Monday, November 12, 2007

Finding the Truth Through
Science Fiction & Fantasy

In this paper I propose that commercial works of science fiction and fantasy offer benefits to evangelical readers, preachers, and students of theology. This proposition is actually two: first, that commercial fiction by non-Christian authors offers such benefits, and second, that speculative fiction in particular offers such benefits. Because these two postulates have not been universally embraced by the evangelical church during the last hundred years, they call for some discussion.
--from To Find the Truth, Look to the Lie:
Contributions of Science Fiction and Fantasy to Theological Expression


The above link takes you to the text of a paper delivered by Michael Spence, Ph.D, at the 2005 annual meeting of the Evangelical Theological Society. Among other thigns, he offers five specific reasons why studying the SF of a culture is a valuable tool in understanding that culture. In doing so, he happens to highlight why SF is a genre that can probe for truth so effectively.

And I think that's exactly why Christians should be reading and writing it. We want to affect our culture. Well, you have to understand it first. The literary quarantine needs to end:

Speculative fiction—a term we will use for the spectrum of imaginative literature, including both science fiction and fantasy—can indeed relate to our lives, even when on the surface it appears to deal with persons and situations far removed from our reality. Furthermore, non-Christian authors can provide insights not always found in literature of Christian origin, particularly insights into human nature and thus the thought patterns of people in the world Christians are trying to reach with the message of Jesus Christ—not to mention the thought patterns of Christians themselves. Those insights can be used both to communicate more effectively with the non-Christian public and to help us look more accurately at ourselves.


Go take a look at Mr. Spence's paper at Brother Osric's Scriptorium.

5 comments:

CaroleMcDonnell said...

Hi Mir:

I totally agree with him. As a pentecostal I always feel as if Christian mainstream literature is often no different from any kind of "good" literature because it leads people to "goodness" versus "badness" but it doesn't deal with the idea of A)a salvation based on God's love regardless of our sinfulness. So often these books lead people to the tree of knowledge and shows the reader THIS IS THE LAW, THIS IS THE KNOWLEDGE OF GOOD AND EVIL. The gospel isn't about behaving right. It's about God's love whether we behave rightly or not. B) Christian mainstream fiction also doesn't deal with the fact that we are an entirely new creation who now have authority to cast out demons and heal the sick... and C) much of Christian mainstream fiction is carnal in the sense that the characters don't really have the mind of Christ. They often walk by human reasoning not by spiritual sight.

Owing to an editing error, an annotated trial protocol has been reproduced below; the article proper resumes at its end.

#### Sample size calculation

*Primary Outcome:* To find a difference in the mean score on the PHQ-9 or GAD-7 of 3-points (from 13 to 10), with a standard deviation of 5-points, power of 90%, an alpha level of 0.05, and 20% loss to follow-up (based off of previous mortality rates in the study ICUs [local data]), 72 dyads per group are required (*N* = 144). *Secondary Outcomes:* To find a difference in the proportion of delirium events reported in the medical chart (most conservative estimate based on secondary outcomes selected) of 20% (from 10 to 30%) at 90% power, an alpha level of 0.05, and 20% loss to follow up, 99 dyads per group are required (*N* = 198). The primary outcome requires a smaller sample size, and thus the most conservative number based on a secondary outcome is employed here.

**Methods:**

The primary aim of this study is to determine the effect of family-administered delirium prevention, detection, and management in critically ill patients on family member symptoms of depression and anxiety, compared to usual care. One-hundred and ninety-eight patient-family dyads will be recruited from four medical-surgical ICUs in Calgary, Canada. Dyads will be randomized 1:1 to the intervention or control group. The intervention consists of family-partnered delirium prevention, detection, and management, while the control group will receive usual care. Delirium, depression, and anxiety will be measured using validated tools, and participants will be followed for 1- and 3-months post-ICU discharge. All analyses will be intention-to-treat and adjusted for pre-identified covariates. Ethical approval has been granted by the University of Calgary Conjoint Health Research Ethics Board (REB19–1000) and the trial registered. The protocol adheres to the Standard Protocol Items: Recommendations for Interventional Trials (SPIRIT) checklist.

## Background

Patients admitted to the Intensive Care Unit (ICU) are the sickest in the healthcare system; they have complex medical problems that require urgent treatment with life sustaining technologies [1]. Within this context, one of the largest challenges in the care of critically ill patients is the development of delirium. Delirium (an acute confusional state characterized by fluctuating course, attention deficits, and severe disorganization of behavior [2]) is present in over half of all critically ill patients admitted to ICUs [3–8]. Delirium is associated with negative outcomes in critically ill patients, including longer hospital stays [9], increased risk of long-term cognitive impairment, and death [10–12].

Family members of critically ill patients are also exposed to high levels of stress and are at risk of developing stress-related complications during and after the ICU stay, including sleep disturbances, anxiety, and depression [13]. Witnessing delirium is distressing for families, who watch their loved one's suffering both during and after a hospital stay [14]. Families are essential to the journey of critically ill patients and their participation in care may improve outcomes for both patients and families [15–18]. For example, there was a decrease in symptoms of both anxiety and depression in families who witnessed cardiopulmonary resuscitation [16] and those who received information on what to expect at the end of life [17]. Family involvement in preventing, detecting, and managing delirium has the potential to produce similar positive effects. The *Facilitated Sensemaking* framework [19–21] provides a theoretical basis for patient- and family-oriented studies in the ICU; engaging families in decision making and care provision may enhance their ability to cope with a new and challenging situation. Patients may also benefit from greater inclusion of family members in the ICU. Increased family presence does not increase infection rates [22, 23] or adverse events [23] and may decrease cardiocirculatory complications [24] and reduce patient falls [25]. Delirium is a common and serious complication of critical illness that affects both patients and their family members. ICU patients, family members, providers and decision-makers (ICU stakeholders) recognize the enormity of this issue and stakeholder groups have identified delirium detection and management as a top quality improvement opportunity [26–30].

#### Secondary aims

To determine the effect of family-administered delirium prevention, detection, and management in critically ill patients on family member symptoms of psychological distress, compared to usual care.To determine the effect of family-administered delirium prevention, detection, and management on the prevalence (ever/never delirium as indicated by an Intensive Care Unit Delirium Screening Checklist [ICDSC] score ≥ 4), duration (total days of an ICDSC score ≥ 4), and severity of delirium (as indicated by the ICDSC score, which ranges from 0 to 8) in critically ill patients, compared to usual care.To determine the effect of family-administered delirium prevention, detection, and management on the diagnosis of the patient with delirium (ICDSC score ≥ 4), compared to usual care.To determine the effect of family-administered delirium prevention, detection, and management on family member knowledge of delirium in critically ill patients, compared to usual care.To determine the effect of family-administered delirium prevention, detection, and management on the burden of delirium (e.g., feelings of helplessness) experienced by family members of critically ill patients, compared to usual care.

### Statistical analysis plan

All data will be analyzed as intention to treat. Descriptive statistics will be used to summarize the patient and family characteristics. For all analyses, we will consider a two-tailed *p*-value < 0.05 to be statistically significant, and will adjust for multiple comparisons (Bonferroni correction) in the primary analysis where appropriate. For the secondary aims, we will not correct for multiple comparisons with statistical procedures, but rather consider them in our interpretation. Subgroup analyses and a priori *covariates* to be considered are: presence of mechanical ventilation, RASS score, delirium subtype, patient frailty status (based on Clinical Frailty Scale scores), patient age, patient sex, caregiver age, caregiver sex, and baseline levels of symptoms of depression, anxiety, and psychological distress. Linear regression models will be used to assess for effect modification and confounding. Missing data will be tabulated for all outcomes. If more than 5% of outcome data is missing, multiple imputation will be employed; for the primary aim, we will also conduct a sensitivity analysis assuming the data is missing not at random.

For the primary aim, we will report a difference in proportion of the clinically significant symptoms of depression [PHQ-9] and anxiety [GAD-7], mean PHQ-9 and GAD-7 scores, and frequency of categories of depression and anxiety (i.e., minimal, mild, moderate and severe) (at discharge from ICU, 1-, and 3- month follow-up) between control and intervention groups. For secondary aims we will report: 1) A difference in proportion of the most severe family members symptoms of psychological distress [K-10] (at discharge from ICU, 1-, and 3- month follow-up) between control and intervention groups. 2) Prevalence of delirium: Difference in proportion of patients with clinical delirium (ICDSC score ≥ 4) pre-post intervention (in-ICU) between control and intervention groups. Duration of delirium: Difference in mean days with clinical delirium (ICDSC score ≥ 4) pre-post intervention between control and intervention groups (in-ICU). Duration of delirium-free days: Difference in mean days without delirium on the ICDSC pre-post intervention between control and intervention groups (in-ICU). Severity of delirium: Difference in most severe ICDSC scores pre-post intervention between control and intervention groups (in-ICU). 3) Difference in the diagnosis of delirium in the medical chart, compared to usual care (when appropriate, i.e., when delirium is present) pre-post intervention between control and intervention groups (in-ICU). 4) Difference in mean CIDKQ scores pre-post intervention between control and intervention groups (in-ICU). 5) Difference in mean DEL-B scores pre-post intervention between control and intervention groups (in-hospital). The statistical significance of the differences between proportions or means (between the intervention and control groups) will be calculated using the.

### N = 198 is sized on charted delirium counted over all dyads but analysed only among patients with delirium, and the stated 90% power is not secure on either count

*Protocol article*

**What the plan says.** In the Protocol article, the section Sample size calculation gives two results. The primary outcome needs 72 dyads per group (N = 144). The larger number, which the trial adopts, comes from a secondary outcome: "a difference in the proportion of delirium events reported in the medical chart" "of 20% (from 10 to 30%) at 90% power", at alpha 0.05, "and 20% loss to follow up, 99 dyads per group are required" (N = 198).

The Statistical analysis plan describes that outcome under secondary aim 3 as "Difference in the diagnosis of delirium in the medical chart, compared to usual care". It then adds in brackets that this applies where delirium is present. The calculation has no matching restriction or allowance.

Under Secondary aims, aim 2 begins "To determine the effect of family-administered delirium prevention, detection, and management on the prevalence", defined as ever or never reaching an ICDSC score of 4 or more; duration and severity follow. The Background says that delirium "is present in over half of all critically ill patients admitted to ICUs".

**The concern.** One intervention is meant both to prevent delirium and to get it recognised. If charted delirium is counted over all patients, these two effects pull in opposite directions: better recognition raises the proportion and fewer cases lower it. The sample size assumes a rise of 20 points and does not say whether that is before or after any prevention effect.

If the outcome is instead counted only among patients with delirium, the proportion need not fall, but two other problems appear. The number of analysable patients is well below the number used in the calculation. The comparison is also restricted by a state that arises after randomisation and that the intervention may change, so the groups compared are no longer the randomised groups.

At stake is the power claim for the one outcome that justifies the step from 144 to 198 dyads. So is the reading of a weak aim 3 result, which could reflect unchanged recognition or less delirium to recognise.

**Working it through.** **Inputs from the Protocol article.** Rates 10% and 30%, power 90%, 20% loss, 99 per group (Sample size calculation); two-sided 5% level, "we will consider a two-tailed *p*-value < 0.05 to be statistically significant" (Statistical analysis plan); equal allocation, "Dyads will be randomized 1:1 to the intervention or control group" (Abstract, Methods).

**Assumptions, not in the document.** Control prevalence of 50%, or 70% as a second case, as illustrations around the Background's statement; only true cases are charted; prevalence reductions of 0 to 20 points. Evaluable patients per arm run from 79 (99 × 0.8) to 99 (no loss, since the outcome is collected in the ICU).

A good speculative fiction book shows so much about the power of the world, the flesh, and the devil. In addition, it really is the universal common ground of modern folklore. You mention Eve to someone who hasn't read the Bible and they don't know who the heck Eve is. But mention Terminator and the relentlessness of a being with a demonic and hateful purpose....and bingo, the non-Christian immediately understands...and there's a common ground for discussion. -Carole

KEANAN BRAND said...

Piggybacking on what you said, Carole, common ground is what Christ established in His parables. He didn't talk deep truth in words or images His audience couldn't understand. He made the Kingdom part of their everyday lives by comparing it to fields of wheat, to cities set on hills, to salt and light. The truth was called seed. With Christ as our example, what rich ground we speculative writers have in which to plant the seeds of truth!

CaroleMcDonnell said...

True, Keenan. And so often in Christian books, we want to sow the seed, and reap the harvest all in one book. But we are called to sow seed. We don't know how the seed will grow in a reader's mind. But at least we've planted a little commentary about the way the spiritual world. -C

Martin LaBar said...

Thanks for the link!

michael spence said...

I'm honored that you've chosen to highlight the paper. (I'm also amazed that you were willing to slog through it until the end! Short it ain't.) If you have opinions on the other items in Brother Osric's Scriptorium, I'd be very pleased to hear them.

Ms. McDonnell makes a good point in her last comment. So often, in our "Christian" stories, films, and music, we seem to believe that (a) this is the only chance the reader/viewer/listener will have to hear the gospel and (b) we are (therefore?) responsible to take that person from introduction all the way to discipleship commitment in the course of a single project. Both assumptions are wrong, of course, yet if there's anything wrong with today's "Christian" output, I'm convinced that they bear a great deal of the blame. Happily, we're coming to realize that our biblical mandate is quite different. We aren't a sales force, we're witnesses--and there's a world of difference between the two.

Meanwhile, I hope to hear good news about the Nut Project soon!